Professor Goyal's other major works include three volumes on Kautilya and Megasthenes, a three volume study of ancient Indian history in about two thousand pages, a three volume study of ancient Indian numismatics and four volumes on Great Rulers of Ancient India Series. He has also edited several works including Indian Art of/he Gupta Age.

Author’s Preface

The post - Vedic phase of Hinduism or Sanatana Dharma is usually called Pauranika Hinduism, though there are some sects of Hinduism which do not accept, fully or partially, the authority of the Puranas just as there are a number of religious and philosophical schools which do not express their full faith in the authority of the Vedas. Further, the Puranas are thirty-six (eighteen Mahapuranas and eighteen Upapuranas) and even more in number, but all the Puranas are not accepted as authoritative collectively or individually by the followers of every sect. But there are numerous characteristic features which are more or less common to all the Pauranika sects and cults due to which this phase of Hinduism is usually and justly called 'Pauranika'. A study of these features forms the subject-matter of the present monograph.

As I explained in the Preface of my Pre-Pauranika Hinduism, I propose to write a comprehensive history of Hinduism, my Pre- Pauranika Hinduism and the present monograph being its first two parts. Hinduism is my own religion and I am, like my most co-religionists, extremely proud of being a Hindu. But unlike many others I am also acutely aware of many of its shortcomings. Some of these are, however, no shortcomings at all-they appear to be so to mostly the non - Hindus and to those Hindus who are brought up and live in western atmosphere. Such persons sometimes genuinely and honestly fail to understand and appreciate the principles and beliefs on which our religion rests. By this, however, I do not mean that there are no shortcomings in Hinduism. There is and has been indeed much scope for improvement and reforms in Hinduism as in any other religions. These shortcomings have been sought to be rectified by our saints, reformers and thinkers constantly since ancient times. They have always been frank in pointing them out to the masses; it is another matter that their view-points and suggested ways and means for their rectification have differed from region to region and from time to time.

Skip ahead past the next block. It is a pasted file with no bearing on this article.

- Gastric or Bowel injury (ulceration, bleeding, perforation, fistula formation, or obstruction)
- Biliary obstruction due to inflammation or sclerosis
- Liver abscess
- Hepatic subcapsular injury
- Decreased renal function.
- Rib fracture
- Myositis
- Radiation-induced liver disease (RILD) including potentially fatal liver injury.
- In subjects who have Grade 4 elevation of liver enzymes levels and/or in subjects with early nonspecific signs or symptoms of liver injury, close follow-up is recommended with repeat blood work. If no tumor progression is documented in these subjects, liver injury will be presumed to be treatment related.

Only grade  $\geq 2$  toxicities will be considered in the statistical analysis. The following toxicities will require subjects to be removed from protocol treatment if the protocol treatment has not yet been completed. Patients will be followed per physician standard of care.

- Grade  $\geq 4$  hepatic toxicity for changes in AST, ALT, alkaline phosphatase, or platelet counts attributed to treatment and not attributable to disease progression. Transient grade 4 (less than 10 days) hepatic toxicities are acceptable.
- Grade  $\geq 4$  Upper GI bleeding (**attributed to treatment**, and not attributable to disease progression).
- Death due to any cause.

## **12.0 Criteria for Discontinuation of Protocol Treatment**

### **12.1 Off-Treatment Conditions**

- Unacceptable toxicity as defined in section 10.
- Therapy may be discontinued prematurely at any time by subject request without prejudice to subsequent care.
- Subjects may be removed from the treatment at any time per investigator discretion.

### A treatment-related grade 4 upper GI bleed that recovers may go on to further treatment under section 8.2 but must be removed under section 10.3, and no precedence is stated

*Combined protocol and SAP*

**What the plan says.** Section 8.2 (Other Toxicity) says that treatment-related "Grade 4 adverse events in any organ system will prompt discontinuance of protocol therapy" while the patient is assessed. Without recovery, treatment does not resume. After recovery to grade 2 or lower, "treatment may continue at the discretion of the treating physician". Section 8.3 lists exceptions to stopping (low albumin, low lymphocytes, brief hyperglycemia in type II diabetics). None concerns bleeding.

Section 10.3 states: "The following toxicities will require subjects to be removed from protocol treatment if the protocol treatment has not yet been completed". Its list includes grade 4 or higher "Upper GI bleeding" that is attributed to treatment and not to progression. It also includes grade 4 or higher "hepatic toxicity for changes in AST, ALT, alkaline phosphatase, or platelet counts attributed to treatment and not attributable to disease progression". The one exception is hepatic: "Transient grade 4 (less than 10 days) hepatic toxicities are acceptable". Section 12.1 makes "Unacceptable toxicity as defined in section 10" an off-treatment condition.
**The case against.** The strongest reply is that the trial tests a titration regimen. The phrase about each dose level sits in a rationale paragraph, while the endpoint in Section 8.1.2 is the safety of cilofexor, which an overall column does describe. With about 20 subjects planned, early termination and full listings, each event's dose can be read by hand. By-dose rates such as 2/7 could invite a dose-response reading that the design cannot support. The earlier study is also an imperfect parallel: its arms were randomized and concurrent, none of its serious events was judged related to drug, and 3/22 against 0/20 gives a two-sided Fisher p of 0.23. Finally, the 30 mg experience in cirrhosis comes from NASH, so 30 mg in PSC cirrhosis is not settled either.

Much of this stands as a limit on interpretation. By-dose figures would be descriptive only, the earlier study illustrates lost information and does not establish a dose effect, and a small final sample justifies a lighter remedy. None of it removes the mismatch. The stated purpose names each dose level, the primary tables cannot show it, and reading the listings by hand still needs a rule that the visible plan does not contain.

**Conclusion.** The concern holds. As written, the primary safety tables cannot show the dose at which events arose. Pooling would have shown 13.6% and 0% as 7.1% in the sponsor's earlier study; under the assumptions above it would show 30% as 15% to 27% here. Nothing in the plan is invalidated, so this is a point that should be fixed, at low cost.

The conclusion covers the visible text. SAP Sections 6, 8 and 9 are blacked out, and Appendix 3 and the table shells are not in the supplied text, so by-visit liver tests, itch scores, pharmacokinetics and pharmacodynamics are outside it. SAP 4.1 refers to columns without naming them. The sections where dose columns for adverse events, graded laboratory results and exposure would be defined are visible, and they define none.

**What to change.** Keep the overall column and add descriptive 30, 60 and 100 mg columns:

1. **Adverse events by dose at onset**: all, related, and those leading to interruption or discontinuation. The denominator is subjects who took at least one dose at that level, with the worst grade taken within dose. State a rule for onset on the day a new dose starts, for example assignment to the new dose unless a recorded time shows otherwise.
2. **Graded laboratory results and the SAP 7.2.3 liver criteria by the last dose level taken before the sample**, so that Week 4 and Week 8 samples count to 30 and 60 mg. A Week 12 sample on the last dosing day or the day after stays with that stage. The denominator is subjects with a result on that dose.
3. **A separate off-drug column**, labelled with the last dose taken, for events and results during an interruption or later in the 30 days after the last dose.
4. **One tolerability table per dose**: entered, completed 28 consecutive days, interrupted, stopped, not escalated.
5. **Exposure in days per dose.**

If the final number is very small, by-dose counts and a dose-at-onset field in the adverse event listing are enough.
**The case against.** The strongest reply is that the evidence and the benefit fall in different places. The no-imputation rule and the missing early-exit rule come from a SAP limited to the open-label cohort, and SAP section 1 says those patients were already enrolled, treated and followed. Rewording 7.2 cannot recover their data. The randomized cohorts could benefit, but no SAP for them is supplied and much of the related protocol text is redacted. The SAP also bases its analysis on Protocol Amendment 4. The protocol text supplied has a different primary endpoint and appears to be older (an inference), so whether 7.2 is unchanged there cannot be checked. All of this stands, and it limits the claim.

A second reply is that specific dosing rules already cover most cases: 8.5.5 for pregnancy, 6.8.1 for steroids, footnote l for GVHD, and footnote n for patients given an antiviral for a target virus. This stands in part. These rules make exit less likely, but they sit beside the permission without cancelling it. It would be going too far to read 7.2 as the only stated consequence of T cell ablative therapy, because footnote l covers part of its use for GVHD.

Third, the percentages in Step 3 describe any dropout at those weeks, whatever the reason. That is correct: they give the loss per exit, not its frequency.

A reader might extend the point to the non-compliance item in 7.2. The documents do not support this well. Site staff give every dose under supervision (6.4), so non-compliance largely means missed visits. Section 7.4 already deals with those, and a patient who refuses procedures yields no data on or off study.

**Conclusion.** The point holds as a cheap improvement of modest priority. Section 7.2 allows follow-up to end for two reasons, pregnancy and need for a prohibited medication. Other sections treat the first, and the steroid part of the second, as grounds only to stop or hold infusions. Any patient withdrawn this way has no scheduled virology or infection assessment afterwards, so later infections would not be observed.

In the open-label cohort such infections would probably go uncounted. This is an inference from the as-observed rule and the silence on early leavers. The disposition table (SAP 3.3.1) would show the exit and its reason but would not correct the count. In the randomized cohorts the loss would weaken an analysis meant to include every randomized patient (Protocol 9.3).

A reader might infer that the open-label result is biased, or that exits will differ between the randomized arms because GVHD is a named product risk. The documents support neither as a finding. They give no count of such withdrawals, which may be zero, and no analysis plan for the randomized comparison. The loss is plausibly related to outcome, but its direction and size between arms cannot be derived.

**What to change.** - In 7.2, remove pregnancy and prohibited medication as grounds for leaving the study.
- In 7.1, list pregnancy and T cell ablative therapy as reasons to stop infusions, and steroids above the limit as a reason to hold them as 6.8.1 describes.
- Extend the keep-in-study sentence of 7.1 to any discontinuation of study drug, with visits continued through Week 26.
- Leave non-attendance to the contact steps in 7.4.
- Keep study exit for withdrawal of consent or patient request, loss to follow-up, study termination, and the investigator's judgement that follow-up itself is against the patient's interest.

But despite these differences, there are a large number of fundamental beliefs and principles on which the various Pauranika sects agree. These constitute what may be described as the historical threads on which the underlying unity of Hinduism rests. I propose to discuss them in the present volume, for without understanding them in depth and detail it will not be possible to comprehend the nature of different sects and cults delineated in the Epics and Puranas which I propose to study in my next work. Therefore, this volume may be regarded as a sort of prologue to the nature and principles of Pauranika Hinduism which is still the most popular living religious tradition of our country.